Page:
So, if you’re a regular to the Written Wheel site, you may know that I’m a committee member of Lincolnshire Young Voices. And if you’re one of the lucky few who are privy to the ramblings I post on Facebook, you’ll also be aware that last week, my friend and fellow LYV buddy, were asked to represent our group at the Making Participation Work: Children and Young People’s Conference in London. I know you want to zone out, click off this page and go for a cat nap at the mention of the word ‘conference’, but please don’t. Let me put you in the picture.
In 2017, the Lincolnshire Young Voices Committee was established in order to help the authorities within the county improve services for people with Special Educational Needs and Disabilities. Our group is made up of folks who are in the system - otherwise known as the disability sector. Therefore, we think we’re the best people to be able to work alongside professionals and advise them as to what works and what doesn’t when it comes to things like healthcare, social care and education. We’re honestly not as big-headed as I’ve just made us sound, but the reason our participation group was set up was that there wasn’t anything in Lincolnshire that enabled the voices of people with disabilities and additional needs to be heard. Without knowing the opinions and experiences of the disabled community, how is anything supposed to change for the better? Essentially, LYV is made up of individuals with a passion to empower others to have a say in the decision making of the services that affect them most.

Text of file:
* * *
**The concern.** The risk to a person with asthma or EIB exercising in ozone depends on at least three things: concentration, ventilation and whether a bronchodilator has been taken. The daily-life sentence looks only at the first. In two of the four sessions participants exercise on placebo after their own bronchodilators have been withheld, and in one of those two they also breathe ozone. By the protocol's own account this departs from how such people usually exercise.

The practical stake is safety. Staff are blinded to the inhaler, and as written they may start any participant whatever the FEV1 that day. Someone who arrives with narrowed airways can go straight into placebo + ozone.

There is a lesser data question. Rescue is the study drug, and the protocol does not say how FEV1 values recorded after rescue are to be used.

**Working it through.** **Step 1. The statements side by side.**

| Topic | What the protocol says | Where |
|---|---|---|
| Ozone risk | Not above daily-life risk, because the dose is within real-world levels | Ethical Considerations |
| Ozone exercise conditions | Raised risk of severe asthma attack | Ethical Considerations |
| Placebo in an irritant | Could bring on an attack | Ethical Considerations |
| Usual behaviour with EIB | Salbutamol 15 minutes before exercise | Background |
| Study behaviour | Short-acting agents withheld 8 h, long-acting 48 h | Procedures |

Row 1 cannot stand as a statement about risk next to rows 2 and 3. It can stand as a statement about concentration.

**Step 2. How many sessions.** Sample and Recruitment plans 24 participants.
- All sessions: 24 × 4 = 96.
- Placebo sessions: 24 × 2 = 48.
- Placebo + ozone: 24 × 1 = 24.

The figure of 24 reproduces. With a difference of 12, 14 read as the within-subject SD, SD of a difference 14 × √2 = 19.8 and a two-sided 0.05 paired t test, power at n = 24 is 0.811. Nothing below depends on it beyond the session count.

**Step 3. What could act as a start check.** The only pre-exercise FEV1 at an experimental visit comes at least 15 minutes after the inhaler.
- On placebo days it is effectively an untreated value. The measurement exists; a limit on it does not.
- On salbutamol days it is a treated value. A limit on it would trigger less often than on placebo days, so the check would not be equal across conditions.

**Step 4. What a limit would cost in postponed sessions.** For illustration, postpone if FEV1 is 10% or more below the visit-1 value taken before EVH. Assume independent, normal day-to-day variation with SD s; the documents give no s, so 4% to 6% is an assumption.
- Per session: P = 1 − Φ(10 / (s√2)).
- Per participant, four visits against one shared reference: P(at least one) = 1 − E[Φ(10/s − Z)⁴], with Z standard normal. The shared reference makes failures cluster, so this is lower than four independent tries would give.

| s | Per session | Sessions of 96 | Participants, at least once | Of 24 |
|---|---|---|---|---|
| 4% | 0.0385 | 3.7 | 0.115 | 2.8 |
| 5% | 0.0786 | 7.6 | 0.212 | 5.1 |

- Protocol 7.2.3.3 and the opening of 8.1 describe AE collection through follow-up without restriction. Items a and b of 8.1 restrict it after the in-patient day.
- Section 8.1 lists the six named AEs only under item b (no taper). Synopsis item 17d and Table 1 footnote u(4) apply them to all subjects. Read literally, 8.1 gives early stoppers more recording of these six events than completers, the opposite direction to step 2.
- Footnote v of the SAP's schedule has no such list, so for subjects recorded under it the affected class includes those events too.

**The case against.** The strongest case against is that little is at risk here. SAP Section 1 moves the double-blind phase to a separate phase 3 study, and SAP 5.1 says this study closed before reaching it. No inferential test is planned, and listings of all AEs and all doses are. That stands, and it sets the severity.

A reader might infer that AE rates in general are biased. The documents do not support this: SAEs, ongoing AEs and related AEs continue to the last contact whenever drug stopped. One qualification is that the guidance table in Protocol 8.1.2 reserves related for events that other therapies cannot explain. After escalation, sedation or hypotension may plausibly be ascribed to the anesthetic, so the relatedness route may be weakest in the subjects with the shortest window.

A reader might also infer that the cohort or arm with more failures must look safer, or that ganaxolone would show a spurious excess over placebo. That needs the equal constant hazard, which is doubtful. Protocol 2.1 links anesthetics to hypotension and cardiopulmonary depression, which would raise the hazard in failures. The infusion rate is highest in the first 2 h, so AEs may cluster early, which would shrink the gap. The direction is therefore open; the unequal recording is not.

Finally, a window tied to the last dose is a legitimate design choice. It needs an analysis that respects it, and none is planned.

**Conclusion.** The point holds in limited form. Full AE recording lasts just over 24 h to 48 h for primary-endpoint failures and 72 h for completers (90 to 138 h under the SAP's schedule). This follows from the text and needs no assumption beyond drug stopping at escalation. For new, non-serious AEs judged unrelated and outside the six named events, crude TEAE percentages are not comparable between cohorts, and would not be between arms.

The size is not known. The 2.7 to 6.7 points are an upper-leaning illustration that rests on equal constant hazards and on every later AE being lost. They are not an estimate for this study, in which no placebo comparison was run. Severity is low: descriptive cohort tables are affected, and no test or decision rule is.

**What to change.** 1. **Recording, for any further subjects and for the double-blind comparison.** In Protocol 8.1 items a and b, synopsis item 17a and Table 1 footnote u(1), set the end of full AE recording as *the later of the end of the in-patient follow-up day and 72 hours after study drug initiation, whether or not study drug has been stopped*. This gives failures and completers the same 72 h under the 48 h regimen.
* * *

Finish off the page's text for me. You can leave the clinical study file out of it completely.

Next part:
Why were we invited to the conference? Well, the existence of the disability sector without participation would be like trying to build a house without cement. Participation is necessary to hold everything together. It’s at the core of disability rights and it’s the foundation of what Lincolnshire Young Voices want to achieve. The event, in its second year of running, brought together participation groups from across England. Funded by the Department for Education, the conference was designed to acquire a better understanding of young disabled people’s experiences of the services available to us. The conference was organised into a range of workshops which covered topics such as education, employment and why participation is fundamental in the disabled community.
Jointly delivering the conference were the Council for Disabled Children and KIDS who are big wigs in the disability sector. The CDC is an umbrella body who champion the rights of disabled children, overseeing three-hundred diverse member organisations that collectively represent and advocate all aspects of disability. With forty-five years of experience, the CDC has been working with young people, professionals and the government to bring the importance of participation to the forefront so an integrational society can become more of a reality.
Couple these values with KIDS’ succeeding mission to provide support to disabled children and their families, and you’ve got two well-matched organisations to host a conference. Last year, KIDS helped over 15,000 young people and families by focusing their services on three pivotal areas; play and leisure, learning and development and information advice and support. With a vision similar to the CDC, KIDS believe in a world where all disabled children and young people realise their aspirations.
From a personal perspective, I believe a conference like this will only reap its rewards when: We all identify that having multiple, valuable voices is the first step towards initiating a positive change. We all understand that sharing individual experiences is the path we need to take to reach the goal of disability inclusivity. But, above all, we all know that in order to truly make participation work within the disabled community, we have to inspire others to do the same. Time will tell whether this is the case.